In a statement, DEFRA said ministers “do not believe that destroying edible UK produce would be an acceptable use of public money.” Adrian Barlow, chief executive of English Apples and Pears which promotes the top fruit industry, said he was “disappointed” by DEFRA’s decision.
“I do see that implementing the scheme would have required more resources and there was always the possibility that EU auditors might have subsequently found that the way in which payments had been authorised was incorrect and a fine would have been imposed on the UK – as it has in the past.” Under the scheme, the EU is allowing each member state to pay growers for removing 3,000 tonnes of produce from the market.
In the UK, applications from growers would have been audited and once DEFRA was satisfied that a product had been withdrawn and disposed of, they would have paid growers. The product could have gone free to schools, charities or composting. Eligible crops could have included tomatoes, carrots, cabbages, sweet peppers, cauliflowers and headed broccoli, cucumbers, Agaricus mushrooms, apples, pears, plums, and some soft fruit.
Mr Barlow pointed out that the UK’s 3,000 tonne allocation would now be given to other member states on top of their own allocations. “This leaves our growers at a competitive disadvantage and sends the wrong signal to the European Commission,” Mr Barlow said.
Speaking to South East Farmer at the National Fruit Show before DEFRA made its decision on the aid scheme, Mr Barlow said the aim of the scheme would have been to reduce the imbalance in supply and demand caused partly by 700,000 tonnes of apples which would normally have gone to Russia. “If Poland cannot find new markets outside Europe for that 700,000 tonnes, then the great danger is it is sold in Europe and causes a considerable reduction in price,” said Mr Barlow. “If the price goes down, there is a danger it will have an impact on investment in the industry’s future.”
As soon as the Russian ban on EU food imports was announced in early August, the Commission met industry representatives, who were urging action. A scheme was hatched for producer organisations and individual growers.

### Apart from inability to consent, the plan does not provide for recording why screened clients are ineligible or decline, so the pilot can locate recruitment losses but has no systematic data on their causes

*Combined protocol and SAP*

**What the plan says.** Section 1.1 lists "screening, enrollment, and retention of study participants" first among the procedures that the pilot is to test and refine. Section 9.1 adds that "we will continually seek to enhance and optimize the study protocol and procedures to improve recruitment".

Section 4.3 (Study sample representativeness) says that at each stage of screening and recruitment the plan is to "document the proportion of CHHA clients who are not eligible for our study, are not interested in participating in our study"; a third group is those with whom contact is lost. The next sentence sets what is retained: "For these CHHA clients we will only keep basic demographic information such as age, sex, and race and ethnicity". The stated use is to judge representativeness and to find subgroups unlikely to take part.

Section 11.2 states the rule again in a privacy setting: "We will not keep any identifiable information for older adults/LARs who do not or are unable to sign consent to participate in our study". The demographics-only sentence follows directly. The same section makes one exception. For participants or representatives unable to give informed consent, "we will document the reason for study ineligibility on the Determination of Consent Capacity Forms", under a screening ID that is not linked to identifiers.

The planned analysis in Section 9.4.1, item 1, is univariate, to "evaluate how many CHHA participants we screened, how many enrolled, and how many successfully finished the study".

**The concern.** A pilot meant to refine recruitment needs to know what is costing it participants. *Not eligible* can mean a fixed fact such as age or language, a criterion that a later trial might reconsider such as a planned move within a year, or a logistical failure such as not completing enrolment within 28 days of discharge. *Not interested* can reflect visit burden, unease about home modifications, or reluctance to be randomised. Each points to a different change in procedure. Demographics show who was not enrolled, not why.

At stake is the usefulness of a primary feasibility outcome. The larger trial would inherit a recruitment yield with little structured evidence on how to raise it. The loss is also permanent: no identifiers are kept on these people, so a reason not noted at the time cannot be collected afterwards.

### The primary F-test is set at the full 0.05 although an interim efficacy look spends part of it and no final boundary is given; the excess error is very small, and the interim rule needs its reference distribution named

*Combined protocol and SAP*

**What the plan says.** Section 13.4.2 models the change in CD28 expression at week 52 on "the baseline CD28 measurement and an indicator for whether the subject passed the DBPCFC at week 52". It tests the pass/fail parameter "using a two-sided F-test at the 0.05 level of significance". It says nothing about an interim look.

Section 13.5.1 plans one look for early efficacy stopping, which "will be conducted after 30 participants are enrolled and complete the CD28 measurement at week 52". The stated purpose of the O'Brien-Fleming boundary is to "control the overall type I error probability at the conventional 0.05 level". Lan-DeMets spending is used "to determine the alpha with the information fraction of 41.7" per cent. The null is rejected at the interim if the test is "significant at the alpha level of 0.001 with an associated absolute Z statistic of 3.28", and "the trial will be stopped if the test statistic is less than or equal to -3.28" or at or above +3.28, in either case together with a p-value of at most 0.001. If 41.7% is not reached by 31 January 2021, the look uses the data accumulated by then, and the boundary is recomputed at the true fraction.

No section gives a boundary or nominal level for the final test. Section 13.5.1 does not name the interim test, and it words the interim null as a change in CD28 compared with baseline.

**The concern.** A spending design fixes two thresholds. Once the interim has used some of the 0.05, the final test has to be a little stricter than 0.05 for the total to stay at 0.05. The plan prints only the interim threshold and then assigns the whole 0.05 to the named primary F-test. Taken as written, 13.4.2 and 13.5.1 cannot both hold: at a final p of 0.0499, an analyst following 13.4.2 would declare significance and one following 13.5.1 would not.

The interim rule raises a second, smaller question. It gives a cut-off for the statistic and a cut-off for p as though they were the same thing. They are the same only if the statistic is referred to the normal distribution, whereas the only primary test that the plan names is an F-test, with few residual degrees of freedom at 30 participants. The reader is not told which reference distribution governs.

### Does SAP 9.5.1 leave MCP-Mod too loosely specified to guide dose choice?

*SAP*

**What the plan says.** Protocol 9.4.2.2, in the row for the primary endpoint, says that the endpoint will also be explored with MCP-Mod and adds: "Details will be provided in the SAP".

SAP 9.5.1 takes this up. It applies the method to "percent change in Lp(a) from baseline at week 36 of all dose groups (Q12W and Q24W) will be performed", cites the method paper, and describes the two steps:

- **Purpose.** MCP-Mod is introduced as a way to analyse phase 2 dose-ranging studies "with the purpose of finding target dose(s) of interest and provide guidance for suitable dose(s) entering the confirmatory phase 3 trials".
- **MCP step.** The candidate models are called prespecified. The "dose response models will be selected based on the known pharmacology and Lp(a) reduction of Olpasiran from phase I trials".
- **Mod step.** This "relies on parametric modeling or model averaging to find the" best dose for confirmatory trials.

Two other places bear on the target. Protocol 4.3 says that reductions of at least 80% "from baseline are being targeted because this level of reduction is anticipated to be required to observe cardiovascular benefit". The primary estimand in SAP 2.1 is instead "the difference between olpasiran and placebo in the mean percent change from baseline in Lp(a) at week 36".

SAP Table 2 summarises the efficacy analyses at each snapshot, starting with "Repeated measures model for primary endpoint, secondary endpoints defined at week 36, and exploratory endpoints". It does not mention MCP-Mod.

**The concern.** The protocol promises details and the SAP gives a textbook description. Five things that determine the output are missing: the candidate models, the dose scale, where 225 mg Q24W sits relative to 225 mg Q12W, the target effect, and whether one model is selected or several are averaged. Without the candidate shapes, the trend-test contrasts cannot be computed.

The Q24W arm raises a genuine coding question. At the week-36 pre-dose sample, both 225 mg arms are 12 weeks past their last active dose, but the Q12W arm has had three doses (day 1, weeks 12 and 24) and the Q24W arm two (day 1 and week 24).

Unfortunately, the scheme was quickly over subscribed and was closed because it could have bust the budget. That scheme was available for other fresh produce as well as apples and pears, and the main uptake was from Poland. DEFRA confirmed that no UK growers took part.
The Commission reappraised the situation, and introduced a new scheme with funds to withdraw produce from 13 member states which previously exported to Russia. The remaining member states had the chance to withdraw up to 3,000 tonnes of fruit and vegetables.
Before DEFRA’s current decision not to go ahead with the latest scheme, Mr Barlow had already told the department that as far as the top fruit sector is concerned, the UK could withdraw at least double the 3,000 tonne limit in Bramley apples alone. “Even if one ignores the overhang from last year’s Bramley crop, the juice market is terribly over subscribed at the moment. As far as pears are concerned, you cannot give them away for juicing because there is such a massive mismatch between supply and demand.” There is a similar situation in the processing sector. “There are quite a lot of people this year who have not picked Bramley because they think there won’t be a market for them. If they have got long term contracts, fine. And if they are supplying retailers, they are harvesting the quantities they think they will sell, but no more than that.”
Bramleys left to fall will have to be macerated and incorporated into the soil over the winter. “They cannot be left otherwise they will encourage fungal diseases for next year.”
Although the outlook for apples and pears on the continent is bleak because of oversupply, Mr Barlow said that prospects for UK growers were a bit better because of supermarket support. “We are in a better position than many growers in Europe, and as a result we will begin to see some prices move upwards.”